Wednesday, January 18, 2012

That Post On The Healthcare System

I realized something today.  I realized that I've been putting off blogging, primarily because I had promised a post on the healthcare system, which I felt unequal to for a number of reasons.  One is a lack of organization, one a distaste for controversy, but primarily I've been avoiding the subject here because it involves going back there, and there is a place I've successfully managed to steer clear of for several years now.

However, I do think what I have to say needs to be said, and luckily it is not up to me to offer the perfect solution to solve all our problems and create a disease and debt-free paradise.  I can only point out the problems as I see them.  Sit back and relax.  This promises to be a longish post.

I was sixteen years old when I was diagnosed with stage three (stage four being worst-case, stage one best) Hodgkins Lymphoma, a cancer of the lymph system.  It came out of nowhere for our family.  Someone later made a remark to my mother, as if it was something she should have done, about how they were "concentrating on prevention" themselves.  Now, my sister and I lived about the healthiest lives possible.  We lived on the side of a mountain, breathed clean air, climbed trees, ran around in fields, not to mention having ballet classes every week.  My mother cooked everything we ate from scratch, we drank soda perhaps once a year.  We were always healthy, and because we were always healthy, when our family couldn't afford health insurance, just about the time I turned sixteen, it didn't seem like a big loss.  I couldn't remember the last time I'd been to the doctor.

My dad was (well, still is) an airborne firefighter.  Not with a silly little helicopter either.  He flies different planes now, but at the time, in fact for the first eighteen years of my life, he flew a WWII bomber (a PBY Catalina for the technically inclined) which had been adapted to carry water.  It was a beautiful plane...but my thoughts on aviation shall be saved for another post.  He was (and is) a hero to many, certainly to those whose homes he saved from the flames.  So much for those who like to imagine that all people who can't afford health insurance are useless layabouts.  Incidentally, both of my parents are also college-educated, intelligent people who don't say "ain't".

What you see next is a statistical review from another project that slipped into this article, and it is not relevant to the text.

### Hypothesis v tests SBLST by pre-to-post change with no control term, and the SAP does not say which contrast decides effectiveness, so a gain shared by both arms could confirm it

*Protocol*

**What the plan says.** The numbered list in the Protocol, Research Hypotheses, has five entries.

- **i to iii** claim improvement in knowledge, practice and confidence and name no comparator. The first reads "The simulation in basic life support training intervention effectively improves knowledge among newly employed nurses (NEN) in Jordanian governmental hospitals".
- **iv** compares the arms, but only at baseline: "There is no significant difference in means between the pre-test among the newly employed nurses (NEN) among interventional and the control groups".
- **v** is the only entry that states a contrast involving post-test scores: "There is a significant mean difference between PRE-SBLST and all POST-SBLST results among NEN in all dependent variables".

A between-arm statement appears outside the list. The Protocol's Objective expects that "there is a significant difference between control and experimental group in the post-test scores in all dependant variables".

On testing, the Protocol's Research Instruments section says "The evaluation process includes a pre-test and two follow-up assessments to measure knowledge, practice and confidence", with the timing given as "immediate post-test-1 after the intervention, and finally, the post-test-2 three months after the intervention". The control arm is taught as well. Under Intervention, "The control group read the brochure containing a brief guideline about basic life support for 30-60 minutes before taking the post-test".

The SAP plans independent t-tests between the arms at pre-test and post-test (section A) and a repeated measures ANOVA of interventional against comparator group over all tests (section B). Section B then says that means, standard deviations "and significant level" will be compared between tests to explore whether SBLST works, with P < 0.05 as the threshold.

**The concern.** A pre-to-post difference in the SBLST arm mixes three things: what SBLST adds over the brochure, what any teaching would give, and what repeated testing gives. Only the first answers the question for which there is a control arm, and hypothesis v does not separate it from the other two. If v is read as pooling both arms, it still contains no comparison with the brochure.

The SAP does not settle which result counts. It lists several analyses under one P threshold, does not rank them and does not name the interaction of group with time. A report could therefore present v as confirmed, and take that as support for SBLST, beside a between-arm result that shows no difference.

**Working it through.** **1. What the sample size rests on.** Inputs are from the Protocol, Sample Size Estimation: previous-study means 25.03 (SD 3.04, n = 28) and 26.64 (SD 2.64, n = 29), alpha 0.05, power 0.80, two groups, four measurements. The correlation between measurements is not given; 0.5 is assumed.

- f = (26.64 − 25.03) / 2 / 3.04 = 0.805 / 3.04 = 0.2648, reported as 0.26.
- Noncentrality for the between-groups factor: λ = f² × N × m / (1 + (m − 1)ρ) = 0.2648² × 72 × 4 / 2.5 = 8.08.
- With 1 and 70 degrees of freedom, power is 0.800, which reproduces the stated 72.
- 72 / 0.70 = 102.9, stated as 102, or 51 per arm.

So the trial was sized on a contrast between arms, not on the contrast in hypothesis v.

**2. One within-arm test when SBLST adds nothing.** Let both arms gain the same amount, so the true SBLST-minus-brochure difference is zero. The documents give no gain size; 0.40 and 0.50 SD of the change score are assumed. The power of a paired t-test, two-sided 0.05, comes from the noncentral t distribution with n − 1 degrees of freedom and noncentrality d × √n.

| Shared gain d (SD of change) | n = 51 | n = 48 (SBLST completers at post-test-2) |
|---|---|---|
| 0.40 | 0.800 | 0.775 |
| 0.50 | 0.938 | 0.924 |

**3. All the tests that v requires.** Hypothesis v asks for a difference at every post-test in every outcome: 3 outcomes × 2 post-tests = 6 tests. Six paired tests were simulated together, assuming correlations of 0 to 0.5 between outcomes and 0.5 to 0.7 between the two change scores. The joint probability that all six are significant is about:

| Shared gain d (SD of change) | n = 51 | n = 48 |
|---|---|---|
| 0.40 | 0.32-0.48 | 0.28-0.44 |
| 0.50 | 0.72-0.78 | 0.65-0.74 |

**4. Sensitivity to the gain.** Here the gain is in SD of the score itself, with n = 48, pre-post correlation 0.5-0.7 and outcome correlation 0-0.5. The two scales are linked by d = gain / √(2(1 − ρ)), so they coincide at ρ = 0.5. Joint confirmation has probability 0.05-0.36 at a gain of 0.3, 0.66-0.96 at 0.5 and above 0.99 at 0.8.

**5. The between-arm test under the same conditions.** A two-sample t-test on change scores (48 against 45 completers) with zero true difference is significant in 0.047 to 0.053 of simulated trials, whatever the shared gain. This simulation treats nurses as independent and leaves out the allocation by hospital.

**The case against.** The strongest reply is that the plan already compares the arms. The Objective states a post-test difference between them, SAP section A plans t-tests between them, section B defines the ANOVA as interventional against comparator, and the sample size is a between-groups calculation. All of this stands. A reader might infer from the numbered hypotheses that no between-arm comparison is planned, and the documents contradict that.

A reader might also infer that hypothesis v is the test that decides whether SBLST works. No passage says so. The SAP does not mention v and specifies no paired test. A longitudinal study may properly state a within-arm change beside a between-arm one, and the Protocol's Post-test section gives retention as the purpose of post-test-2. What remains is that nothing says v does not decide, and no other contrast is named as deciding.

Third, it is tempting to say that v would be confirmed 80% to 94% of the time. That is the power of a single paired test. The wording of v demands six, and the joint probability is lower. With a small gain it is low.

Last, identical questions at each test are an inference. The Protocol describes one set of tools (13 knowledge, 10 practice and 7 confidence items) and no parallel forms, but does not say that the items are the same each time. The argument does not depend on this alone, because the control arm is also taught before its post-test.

So much for the background.  We fell into that larger-than-politicians-like-to-admit category of people who fall through the cracks.  We did not qualify for the state programs, but the cost of conventional health insurance would have drowned us.  We already lived frugal lives as it was, and once I was diagnosed it wouldn't have mattered anyway.  Conventional health insurance companies have a useful little thing they call a "waiting period for pre-existing conditions" which means that, when you sign up for your policy, anything you were diagnosed with when you signed up is not covered for the span of time known as the "waiting period", usually six to nine months.  During that time, you pay your premiums, and they pay nothing.  If we had taken that route, none of my treatments would have been covered, and we would have been paying them premiums on top of my already huge medical bills.  My mother (a true gem among women) spent hours on the phone and online researching our options.  In the end we took the only option that didn't involve us selling everything we owned to pay my medical bills.  My dad took a voluntary pay cut, which put us down to the income bracket where I qualified for the state program.

I want to make it quite clear here and now that I have nothing against the doctors.  I had the most wonderful doctor that anyone could ask for through my whole ordeal, and he fought for me tooth and nail on many occasions.